A member of the Blackjack Hall of Fame, Grosjean is most famous in gambling circles for his book Beyond Counting. That title approaches advantage gambling from a mathematical perspective. Grosjean is also famous for winning big lawsuits against two major casinos and the private investigation service they hired to take him down.
While pursuing a Ph.D. in Finance from Stanford University, Wong started gambling and became so interested in it that he eventually gave up his professor’s salary in exchange for more time at the tables. His book Professional Blackjack, released in 1975, is still in print, and the technique known as Wonging is named after him. Though his real name is John Ferguson, he’s listed in the Hall of Fame under his mysterious pseudonym.
Author of the first book that proved that the game could be beaten through the use of card counting, Thorp was one of the original entrants in the game’s Hall of Fame and a unique personality in his own right. A math professor, Thorp was also the first people to apply computer simulations to games of chance.
The MIT Blackjack Team
An unofficial group of MIT students, professors, and other Ivy League students formed in 1979 to use card-counting to beat casinos, this somewhat anonymous group of players may be the most famous in the world, thanks to the mystique that surrounds them and the books and films that have been made about their exploits.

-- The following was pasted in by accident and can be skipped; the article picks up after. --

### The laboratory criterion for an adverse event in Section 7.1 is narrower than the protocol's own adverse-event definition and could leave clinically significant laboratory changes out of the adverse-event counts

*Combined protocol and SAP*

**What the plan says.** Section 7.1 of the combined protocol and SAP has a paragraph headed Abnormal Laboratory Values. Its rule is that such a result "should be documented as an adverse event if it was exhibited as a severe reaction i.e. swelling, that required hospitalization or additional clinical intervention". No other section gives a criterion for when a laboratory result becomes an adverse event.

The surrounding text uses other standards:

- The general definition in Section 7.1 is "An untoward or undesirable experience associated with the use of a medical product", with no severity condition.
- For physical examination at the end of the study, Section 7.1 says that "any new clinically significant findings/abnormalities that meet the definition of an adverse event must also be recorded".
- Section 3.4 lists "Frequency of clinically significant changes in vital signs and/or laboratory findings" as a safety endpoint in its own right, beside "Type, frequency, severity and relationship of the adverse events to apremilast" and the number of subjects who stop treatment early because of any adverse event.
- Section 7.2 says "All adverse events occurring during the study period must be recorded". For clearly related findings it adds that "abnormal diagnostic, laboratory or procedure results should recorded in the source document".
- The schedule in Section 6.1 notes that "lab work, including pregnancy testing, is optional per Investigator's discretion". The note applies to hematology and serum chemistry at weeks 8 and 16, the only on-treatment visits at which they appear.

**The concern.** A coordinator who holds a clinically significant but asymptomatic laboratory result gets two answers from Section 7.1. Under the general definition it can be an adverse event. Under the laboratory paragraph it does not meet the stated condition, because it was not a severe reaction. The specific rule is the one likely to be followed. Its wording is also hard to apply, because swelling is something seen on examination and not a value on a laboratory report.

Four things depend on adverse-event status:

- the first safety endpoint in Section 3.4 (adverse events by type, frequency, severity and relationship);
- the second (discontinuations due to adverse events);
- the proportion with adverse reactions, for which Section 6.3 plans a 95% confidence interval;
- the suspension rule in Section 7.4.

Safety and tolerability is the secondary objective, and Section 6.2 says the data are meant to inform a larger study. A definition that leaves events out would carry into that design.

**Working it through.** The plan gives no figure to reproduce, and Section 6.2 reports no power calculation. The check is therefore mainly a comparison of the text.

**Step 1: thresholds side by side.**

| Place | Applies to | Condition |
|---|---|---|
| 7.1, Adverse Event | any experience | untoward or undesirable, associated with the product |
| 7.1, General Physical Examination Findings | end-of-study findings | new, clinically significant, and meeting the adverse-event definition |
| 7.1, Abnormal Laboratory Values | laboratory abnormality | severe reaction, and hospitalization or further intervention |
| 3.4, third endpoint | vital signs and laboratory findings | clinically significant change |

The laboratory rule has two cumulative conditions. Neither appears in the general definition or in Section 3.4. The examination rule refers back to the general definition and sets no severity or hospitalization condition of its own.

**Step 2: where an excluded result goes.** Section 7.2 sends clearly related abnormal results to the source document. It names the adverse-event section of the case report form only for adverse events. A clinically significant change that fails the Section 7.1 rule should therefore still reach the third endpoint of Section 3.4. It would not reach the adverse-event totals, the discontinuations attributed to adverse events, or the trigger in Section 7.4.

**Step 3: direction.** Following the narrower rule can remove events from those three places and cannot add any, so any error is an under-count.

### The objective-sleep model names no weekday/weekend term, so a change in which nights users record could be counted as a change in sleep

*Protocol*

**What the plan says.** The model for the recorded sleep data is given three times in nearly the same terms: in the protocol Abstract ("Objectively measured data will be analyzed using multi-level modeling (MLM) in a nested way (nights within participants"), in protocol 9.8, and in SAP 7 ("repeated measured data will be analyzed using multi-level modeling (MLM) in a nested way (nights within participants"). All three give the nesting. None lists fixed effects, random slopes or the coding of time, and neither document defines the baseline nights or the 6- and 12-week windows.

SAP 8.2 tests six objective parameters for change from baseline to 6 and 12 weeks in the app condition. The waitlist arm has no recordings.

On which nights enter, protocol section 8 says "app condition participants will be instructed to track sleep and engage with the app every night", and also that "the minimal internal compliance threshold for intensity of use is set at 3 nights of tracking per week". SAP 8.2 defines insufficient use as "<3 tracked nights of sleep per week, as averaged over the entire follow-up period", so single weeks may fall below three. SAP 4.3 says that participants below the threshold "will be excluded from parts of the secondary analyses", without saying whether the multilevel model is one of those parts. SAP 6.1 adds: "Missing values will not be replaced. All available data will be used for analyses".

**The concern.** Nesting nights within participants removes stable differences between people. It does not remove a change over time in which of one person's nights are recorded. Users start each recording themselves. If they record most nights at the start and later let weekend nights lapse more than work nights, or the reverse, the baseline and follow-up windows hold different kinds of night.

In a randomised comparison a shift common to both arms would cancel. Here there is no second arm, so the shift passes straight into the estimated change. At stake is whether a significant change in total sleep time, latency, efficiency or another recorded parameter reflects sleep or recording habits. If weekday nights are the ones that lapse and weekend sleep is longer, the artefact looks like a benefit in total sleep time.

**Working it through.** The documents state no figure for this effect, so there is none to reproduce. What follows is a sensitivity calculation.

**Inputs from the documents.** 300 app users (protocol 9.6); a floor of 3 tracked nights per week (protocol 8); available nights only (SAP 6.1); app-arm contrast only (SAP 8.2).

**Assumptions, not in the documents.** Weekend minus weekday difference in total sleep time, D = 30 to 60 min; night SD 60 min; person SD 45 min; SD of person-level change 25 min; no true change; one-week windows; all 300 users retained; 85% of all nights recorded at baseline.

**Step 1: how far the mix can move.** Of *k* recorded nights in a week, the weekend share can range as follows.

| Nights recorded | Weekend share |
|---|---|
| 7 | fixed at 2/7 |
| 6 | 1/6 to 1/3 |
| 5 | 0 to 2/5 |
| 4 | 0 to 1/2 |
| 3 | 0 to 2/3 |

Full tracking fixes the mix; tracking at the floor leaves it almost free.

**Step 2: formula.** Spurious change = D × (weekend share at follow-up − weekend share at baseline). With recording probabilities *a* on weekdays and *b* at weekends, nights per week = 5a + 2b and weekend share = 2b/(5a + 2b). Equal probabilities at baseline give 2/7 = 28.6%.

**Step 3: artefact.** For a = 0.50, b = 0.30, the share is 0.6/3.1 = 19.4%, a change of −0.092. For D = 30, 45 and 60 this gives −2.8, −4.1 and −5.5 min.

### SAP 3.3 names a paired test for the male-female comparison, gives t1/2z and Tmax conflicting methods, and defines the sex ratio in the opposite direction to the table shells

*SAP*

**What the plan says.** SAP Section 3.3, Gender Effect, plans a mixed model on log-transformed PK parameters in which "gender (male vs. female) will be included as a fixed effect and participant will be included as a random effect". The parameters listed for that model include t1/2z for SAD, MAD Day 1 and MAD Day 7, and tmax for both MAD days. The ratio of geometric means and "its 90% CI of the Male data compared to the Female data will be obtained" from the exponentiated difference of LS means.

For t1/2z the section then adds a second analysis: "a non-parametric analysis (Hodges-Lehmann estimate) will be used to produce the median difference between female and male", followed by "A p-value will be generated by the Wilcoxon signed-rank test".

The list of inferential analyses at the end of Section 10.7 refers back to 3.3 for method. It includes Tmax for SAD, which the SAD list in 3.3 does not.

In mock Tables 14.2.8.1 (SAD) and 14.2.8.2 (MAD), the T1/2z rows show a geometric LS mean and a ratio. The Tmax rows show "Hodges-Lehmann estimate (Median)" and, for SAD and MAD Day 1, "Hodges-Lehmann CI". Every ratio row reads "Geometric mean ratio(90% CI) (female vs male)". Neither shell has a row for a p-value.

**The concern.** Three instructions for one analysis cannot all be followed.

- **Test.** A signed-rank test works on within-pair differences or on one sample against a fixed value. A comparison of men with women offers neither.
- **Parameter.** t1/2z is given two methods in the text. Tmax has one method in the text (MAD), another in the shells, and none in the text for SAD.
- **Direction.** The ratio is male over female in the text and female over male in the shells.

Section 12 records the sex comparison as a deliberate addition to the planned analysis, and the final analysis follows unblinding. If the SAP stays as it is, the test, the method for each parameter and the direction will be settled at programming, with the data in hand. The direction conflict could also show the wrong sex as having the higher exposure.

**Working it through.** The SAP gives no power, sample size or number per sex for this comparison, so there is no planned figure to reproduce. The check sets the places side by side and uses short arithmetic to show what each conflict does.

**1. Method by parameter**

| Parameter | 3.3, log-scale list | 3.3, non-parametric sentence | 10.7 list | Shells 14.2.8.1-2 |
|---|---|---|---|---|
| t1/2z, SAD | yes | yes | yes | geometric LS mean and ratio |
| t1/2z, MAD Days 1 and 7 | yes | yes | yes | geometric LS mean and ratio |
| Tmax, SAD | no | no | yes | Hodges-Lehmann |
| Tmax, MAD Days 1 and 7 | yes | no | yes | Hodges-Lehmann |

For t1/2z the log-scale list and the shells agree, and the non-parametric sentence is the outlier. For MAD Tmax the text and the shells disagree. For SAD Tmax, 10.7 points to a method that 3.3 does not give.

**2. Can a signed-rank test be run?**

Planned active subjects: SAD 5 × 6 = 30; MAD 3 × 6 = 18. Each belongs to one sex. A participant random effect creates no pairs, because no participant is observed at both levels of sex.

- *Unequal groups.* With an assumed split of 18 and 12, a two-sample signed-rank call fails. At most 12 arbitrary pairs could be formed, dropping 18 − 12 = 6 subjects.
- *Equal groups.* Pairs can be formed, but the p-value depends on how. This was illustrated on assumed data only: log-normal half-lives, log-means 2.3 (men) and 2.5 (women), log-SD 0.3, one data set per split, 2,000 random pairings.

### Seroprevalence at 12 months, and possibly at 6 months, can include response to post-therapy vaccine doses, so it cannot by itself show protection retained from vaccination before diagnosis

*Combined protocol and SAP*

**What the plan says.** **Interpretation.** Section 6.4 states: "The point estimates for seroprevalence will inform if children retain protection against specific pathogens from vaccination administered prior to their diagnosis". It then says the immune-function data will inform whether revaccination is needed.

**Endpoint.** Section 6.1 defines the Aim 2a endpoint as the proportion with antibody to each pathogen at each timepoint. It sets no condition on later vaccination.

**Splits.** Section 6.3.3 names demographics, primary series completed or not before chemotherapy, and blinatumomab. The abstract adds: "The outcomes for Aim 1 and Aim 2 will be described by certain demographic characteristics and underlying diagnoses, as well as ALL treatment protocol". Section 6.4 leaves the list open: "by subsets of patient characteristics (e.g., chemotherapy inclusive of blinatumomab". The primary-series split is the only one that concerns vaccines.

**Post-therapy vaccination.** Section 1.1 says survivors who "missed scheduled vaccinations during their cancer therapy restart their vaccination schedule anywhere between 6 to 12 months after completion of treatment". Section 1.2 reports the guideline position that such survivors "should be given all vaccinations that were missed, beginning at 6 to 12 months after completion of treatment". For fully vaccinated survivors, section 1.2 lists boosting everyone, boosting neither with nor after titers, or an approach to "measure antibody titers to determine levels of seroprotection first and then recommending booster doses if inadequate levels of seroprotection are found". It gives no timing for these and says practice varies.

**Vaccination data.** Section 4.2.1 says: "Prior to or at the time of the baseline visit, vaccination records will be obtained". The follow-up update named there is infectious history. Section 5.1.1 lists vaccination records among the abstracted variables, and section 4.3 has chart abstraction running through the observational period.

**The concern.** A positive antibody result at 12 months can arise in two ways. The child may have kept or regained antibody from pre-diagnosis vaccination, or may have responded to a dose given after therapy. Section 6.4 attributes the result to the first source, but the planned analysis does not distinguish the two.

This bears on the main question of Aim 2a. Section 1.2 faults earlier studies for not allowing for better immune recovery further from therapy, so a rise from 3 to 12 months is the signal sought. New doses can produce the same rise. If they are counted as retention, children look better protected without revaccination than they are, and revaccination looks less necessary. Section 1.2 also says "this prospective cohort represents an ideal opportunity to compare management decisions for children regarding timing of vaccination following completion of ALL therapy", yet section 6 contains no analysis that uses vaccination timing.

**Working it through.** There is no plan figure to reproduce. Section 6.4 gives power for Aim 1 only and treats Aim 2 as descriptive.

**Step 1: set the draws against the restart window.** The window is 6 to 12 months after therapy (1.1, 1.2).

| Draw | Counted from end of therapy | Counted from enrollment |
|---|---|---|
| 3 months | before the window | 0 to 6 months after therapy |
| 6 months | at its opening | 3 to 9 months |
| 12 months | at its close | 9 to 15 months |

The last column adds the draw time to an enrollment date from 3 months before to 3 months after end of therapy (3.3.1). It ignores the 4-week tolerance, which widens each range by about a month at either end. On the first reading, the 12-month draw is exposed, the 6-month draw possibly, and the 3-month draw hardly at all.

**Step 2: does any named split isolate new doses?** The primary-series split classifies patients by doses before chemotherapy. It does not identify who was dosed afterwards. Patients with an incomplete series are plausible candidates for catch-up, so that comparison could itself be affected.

Uston was one of the most famous names in the game when he was alive; he was the first to develop the concept of team play to beat the house. Ken Uston also successfully sued Atlantic City casino properties for the right to count cards as a legitimate strategy. Uston was famous for using disguises to avoid casino employees on the lookout for him and other counters, and wrote countless books on gambling and video game strategy.
One of the original seven inductees into the Hall of Fame, Tommy Hyland is another famous card-counter and manager of a famous team that has allegedly been in continuous operation since the late 1970s. When a few casinos in Canada finally moved to sue Hyland and his team, the judge in the case found that using strategy like the counting of cards was a legitimate way of playing the game.
Though Munchkin has spent most of his life producing films and TV shows like Fists of Iron and L.A. Heat, he’s best-known to 21 players as a writer and strategy expert. Munchkin’s book Gambling Wizards features interviews with famous gamblers from around the world, including Doyle Brunson, Tommy Hyland, Chip Reese, and Cathy Hulbert.
Host of the annual Blackjack Ball and a regular on TV shows like GSN’s World Series and the Ultimate Tour on CBS, Max Rubin is one of the most visible 21 players in the world. His book Comp City is a guide to using casino bonuses to spend as little money as possible and get the most value for their gambling bankroll.
The Blackjack Hall of Fame
It’s only been around since 2002, and members now induct just one player per year, but the names on the game’s Hall of Fame roster are a perfect collection of the best 21 gamblers in history. Only current Hall of Fame members can induct new members. The Hall of Fame includes experts at playing the game as well as authors and mathematicians who have been important to strategy development.